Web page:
Aww Nuts. Presta Valve Nuts That Is

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Above is a picture of a presta valve, exploded. You see the stem, the valve core, the cap… and that weird little round thing.

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This is an installation nut, or a jam nut. Its job is to keep the valve from sinking into the wheel when you try to pump up the tire. Once there is enough air pressure in the tire to keep the valve from going under, the nut’s job is done and it should be removed.

 

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There are several good reasons to remove the jam nut after the tire is pumped:

1.     It rattles.

2.     It can corrode and fuse to the valve stem, making a simple tire change into a Herculean task.

3.     It adds weight.

4.     In cold weather it’s one more little metal thing you have to take your gloves off and mess with to change a flat.

5.     If it’s screwed down too tight it will squeeze the rubber tube against the edge of the rim hole and over many cycles of deflation/inflation and the normal wiggles and movements of riding it will cause a cut.

 

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And there are a couple good reasons to keep it on:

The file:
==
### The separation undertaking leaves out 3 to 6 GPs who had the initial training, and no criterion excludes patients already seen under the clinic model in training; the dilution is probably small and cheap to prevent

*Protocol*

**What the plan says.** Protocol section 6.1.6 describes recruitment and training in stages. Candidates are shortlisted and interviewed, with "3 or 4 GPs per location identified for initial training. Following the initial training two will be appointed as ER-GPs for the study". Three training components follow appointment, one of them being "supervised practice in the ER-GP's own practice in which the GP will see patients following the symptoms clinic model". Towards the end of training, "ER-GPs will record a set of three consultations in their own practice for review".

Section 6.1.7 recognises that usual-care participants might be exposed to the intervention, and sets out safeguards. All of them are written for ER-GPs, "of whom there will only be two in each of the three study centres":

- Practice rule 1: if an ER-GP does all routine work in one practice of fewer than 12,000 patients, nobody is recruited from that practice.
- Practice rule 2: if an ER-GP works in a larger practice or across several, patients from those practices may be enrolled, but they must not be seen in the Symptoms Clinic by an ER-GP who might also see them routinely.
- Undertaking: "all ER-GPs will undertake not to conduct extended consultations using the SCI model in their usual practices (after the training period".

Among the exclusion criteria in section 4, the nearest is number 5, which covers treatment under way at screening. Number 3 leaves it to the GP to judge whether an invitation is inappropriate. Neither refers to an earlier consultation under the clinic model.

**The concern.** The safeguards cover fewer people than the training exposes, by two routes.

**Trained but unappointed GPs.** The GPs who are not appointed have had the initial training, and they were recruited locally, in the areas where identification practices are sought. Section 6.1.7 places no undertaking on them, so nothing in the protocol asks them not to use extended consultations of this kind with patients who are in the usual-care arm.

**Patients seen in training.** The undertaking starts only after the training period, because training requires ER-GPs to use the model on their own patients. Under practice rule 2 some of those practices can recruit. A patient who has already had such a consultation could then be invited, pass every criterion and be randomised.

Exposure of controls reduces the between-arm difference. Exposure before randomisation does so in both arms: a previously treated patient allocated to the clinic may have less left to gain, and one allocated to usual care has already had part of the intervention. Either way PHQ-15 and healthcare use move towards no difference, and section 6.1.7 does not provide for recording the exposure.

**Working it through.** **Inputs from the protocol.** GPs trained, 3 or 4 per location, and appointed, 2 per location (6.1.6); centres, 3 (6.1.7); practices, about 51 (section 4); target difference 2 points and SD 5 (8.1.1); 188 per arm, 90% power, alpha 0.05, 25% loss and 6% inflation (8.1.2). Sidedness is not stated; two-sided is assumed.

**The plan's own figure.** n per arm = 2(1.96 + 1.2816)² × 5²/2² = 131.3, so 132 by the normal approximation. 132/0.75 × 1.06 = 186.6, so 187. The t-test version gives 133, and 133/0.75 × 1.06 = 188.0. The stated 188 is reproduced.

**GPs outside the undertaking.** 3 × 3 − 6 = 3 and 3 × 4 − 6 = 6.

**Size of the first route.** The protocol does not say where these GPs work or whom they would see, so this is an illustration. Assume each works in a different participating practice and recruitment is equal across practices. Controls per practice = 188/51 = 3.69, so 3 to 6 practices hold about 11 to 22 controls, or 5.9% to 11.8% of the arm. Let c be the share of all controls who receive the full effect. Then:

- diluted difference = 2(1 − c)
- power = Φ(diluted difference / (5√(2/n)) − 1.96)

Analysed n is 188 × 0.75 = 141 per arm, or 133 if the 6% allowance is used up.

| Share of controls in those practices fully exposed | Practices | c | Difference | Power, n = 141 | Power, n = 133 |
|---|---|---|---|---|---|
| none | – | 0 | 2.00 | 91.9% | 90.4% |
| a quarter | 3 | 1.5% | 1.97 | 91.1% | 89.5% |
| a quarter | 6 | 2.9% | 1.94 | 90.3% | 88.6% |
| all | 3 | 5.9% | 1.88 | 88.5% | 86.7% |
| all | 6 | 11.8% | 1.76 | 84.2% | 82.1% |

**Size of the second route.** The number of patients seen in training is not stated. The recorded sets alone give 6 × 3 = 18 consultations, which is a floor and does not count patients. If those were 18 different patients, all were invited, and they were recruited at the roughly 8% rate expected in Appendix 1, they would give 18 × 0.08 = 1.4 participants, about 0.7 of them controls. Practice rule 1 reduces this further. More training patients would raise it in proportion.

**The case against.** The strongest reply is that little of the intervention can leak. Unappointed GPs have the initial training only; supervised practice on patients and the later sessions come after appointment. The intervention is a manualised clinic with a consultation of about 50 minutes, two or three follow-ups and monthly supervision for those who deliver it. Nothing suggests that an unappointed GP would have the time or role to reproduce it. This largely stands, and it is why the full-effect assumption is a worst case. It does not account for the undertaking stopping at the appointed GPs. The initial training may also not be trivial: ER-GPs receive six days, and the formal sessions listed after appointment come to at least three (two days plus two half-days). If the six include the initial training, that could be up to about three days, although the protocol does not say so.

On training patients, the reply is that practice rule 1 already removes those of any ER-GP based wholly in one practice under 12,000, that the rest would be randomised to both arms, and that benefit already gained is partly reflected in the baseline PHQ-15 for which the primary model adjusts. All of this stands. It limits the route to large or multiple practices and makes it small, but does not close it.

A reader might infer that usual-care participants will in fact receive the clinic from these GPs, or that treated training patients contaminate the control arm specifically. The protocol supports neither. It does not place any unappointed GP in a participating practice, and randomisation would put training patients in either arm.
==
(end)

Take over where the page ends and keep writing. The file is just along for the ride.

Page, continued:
1.     It’s shiny

2.     If you’re in the habit of letting your tires go completely flat, keeping it on might make re-inflation easier.

 

There’s also a belief that that the installation nut will keep the valve from rattling. This is sort of true as long as the nut stays tight against the rim, but that picture above proves why that’s a bad idea. If you have problems with the valve shaking about, do like the pros and stack up a few layers of electrical tape, put a hole in the middle, and put that over the valve, like so:

 

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But just because installation nuts aren’t particularly necessary doesn’t mean you should throw them away. They have lots of subsidiary uses, like acting as spacers for your rack:

 

 

And they make good doll bracelets:

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Or you can make a necklace out of them. Be creative and post your installation nut uses in the comments below.

 

About the writer:

Scott Wilson is a BFF mechanic with a decade's experience in shops throughout the nation. He likes working on triathlon, road, and mountain bikes, and In 2015 he fabricated his first frame and fork at Doug Fattic's workshop. Check out his personal bike blog for more: bikeblogordie.com

Kelly O'Brien